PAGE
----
COMPARE INVESTMENT OPTIONS Varies, Immediate to 30 Years None Low to Medium Low to Medium High 3-10% 6-11% 8-14% BONDS Municipal Corporate High Quality Junk Bonds High Good Medium to High 0-20% 5-9% STOCKS Common Preferred LIQUIDITY INFLATION HEDGE FINANCIAL RISK YIELD RANGE IN RECENT YEARS OPTIONS
More Compare Investment Options Low Good Medium to High 0-20% REAL ESTATE (Home, rental, commercial property) High Good Low to High Depends on skill of manager and fund objectives 0-16% MUTUAL FUNDS (Money market, fund stocks, bonds) LIQUIDITY INFLATION HEDGE FINANCIAL RISK YIELD RANGE IN RECENT YEARS OPTIONS
More Compare Investment Options High Good High 0-30% FUTURES CONTRACTS Low to Moderate Varies High Few collections yield profits COLLECTIBLES (Art, antiques, precious metals, gems) LIQUIDITY INFLATION HEDGE FINANCIAL RISK YIELD RANGE IN RECENT YEARS OPTIONS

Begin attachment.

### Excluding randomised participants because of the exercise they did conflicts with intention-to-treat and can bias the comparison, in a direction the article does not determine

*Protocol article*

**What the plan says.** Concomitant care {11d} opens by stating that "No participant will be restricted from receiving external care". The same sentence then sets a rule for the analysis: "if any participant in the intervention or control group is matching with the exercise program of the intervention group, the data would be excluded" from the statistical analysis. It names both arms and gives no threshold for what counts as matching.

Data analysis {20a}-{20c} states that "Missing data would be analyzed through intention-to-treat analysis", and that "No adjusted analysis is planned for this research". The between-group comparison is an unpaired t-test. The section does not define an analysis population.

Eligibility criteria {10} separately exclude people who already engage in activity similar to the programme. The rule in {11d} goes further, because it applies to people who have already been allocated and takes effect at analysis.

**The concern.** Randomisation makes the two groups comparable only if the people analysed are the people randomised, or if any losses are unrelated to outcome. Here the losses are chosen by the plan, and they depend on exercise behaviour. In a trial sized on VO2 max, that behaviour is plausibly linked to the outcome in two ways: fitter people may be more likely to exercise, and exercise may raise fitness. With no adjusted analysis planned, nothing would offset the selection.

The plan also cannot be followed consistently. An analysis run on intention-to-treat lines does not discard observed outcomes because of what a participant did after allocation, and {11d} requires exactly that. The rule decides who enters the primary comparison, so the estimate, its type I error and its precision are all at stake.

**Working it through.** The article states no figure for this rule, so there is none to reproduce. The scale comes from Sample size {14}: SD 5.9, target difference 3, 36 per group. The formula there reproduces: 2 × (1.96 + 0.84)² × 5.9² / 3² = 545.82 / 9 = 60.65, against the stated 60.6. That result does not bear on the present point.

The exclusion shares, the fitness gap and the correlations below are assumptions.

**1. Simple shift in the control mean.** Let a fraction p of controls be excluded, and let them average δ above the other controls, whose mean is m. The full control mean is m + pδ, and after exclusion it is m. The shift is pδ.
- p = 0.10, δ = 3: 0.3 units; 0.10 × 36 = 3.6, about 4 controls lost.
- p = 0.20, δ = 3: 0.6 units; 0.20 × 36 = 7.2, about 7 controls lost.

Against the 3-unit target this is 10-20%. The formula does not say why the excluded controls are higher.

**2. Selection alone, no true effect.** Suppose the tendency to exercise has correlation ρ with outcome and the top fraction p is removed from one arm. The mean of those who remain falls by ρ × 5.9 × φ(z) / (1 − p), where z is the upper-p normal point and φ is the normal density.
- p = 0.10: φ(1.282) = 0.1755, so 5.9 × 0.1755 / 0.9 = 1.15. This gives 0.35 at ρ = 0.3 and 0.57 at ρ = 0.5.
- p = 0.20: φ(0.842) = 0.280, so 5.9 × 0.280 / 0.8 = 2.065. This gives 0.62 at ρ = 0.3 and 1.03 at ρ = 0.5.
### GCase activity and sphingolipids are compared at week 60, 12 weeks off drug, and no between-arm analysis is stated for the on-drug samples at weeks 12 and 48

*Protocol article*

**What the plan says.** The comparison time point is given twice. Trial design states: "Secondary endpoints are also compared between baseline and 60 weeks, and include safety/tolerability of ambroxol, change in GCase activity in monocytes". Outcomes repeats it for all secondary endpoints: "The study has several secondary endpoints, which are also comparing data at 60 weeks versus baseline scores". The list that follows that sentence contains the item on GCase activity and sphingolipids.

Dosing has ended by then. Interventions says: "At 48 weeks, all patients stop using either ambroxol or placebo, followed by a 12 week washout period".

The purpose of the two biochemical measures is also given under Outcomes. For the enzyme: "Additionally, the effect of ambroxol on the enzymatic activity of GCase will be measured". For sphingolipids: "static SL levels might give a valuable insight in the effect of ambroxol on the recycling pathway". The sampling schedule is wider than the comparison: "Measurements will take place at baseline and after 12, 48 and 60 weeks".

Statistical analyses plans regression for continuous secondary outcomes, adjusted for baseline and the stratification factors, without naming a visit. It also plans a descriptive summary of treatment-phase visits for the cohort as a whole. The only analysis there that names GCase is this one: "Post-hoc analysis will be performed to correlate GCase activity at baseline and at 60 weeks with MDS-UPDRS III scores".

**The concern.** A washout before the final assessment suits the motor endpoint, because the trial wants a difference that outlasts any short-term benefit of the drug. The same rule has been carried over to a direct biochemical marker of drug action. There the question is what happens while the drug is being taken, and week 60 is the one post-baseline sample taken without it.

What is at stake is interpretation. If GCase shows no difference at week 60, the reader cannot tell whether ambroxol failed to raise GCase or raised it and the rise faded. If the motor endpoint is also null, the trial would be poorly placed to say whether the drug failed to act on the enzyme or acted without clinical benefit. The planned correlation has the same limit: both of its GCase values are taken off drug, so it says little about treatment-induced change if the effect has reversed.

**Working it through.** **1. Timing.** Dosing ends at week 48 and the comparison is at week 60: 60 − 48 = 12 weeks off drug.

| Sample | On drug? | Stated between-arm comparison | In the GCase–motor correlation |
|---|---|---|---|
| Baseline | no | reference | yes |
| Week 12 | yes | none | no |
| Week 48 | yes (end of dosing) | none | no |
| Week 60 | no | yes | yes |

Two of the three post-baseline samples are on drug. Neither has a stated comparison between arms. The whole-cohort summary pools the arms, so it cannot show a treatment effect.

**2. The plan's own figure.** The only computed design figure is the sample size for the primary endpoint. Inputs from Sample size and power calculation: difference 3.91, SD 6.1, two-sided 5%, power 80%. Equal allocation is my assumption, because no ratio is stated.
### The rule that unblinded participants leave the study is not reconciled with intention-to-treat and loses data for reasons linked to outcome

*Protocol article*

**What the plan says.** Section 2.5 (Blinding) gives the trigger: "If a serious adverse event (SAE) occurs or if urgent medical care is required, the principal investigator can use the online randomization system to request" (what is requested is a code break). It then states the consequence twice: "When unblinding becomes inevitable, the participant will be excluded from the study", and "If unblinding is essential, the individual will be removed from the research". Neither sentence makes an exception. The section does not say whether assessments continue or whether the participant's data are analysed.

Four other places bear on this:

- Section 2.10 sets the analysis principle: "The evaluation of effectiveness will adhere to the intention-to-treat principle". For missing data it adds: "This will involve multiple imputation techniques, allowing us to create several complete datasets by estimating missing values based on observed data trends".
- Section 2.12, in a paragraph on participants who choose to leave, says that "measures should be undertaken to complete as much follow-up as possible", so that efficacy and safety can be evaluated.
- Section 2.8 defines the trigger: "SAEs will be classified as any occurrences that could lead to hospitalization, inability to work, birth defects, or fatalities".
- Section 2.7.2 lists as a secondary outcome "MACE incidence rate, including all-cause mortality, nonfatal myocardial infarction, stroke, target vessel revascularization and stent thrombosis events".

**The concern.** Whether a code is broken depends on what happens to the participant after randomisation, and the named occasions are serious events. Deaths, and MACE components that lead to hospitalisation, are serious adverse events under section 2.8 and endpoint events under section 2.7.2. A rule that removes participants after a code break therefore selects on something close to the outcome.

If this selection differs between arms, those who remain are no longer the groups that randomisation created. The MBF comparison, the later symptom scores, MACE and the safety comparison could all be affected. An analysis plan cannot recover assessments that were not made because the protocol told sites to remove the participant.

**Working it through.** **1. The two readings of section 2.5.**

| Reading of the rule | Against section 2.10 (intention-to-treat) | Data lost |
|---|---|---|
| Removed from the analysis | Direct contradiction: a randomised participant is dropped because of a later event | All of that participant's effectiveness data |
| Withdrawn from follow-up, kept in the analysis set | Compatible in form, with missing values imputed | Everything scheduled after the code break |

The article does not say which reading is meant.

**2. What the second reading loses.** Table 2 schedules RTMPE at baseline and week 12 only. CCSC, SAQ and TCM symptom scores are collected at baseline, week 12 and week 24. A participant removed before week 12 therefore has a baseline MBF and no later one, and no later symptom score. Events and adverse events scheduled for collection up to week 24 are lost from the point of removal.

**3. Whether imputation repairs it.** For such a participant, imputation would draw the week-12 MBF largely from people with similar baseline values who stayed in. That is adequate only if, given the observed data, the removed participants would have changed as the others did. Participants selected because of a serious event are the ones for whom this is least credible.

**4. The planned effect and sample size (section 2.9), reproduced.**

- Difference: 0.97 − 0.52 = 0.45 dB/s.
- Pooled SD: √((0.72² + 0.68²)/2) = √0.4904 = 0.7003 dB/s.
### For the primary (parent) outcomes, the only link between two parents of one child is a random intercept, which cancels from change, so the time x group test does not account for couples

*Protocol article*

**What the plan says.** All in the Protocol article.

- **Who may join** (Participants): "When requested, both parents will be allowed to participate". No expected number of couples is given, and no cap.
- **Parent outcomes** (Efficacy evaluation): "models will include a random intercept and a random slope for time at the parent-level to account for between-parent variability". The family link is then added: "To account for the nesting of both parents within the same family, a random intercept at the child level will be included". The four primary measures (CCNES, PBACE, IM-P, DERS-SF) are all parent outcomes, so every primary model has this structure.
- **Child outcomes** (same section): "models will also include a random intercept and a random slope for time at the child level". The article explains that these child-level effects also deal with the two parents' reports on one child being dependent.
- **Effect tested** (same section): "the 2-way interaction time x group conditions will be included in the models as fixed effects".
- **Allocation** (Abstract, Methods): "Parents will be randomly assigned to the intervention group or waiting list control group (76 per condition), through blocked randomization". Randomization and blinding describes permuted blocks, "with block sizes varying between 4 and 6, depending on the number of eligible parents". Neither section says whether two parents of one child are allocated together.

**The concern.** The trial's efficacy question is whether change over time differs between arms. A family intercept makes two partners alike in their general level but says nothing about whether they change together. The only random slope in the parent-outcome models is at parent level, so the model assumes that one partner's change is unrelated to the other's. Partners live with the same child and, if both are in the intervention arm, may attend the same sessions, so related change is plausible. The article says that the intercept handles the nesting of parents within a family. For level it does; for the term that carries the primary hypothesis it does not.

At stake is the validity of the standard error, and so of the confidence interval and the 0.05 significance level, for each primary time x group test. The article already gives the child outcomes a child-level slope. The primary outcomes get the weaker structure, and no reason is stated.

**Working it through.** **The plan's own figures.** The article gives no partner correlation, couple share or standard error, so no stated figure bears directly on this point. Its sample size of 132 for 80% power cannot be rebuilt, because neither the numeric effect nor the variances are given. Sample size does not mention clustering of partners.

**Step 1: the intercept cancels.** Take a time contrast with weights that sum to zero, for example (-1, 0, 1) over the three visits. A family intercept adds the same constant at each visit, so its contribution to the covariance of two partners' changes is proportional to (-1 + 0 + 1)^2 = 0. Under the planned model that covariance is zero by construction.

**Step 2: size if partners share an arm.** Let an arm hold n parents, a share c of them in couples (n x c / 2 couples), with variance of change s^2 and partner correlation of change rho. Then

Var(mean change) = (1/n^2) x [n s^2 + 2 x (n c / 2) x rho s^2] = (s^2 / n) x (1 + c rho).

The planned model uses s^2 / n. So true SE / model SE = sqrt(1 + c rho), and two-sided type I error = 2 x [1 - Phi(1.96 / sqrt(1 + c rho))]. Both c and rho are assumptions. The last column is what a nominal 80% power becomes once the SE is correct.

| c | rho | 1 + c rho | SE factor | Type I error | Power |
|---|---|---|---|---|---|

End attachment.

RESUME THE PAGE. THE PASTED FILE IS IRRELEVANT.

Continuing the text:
Savings held in bank accounts and money market funds are appropriate for short term needs of a year or less because they are liquid. Investments such as stocks and bonds are suitable for longer term goals as they are less liquid.
Keep in mind that liquidity is the speed and ease with which an asset can be converted into cash.
Liquidity Savings vehicles such as certificates of deposit cannot be converted into cash prior to the maturity date without penalty. While stocks and bonds can be sold at any time, if an investor is forced to sell when the market is down, there can be a loss of the original money invested. There are also usually fees involved in the sale.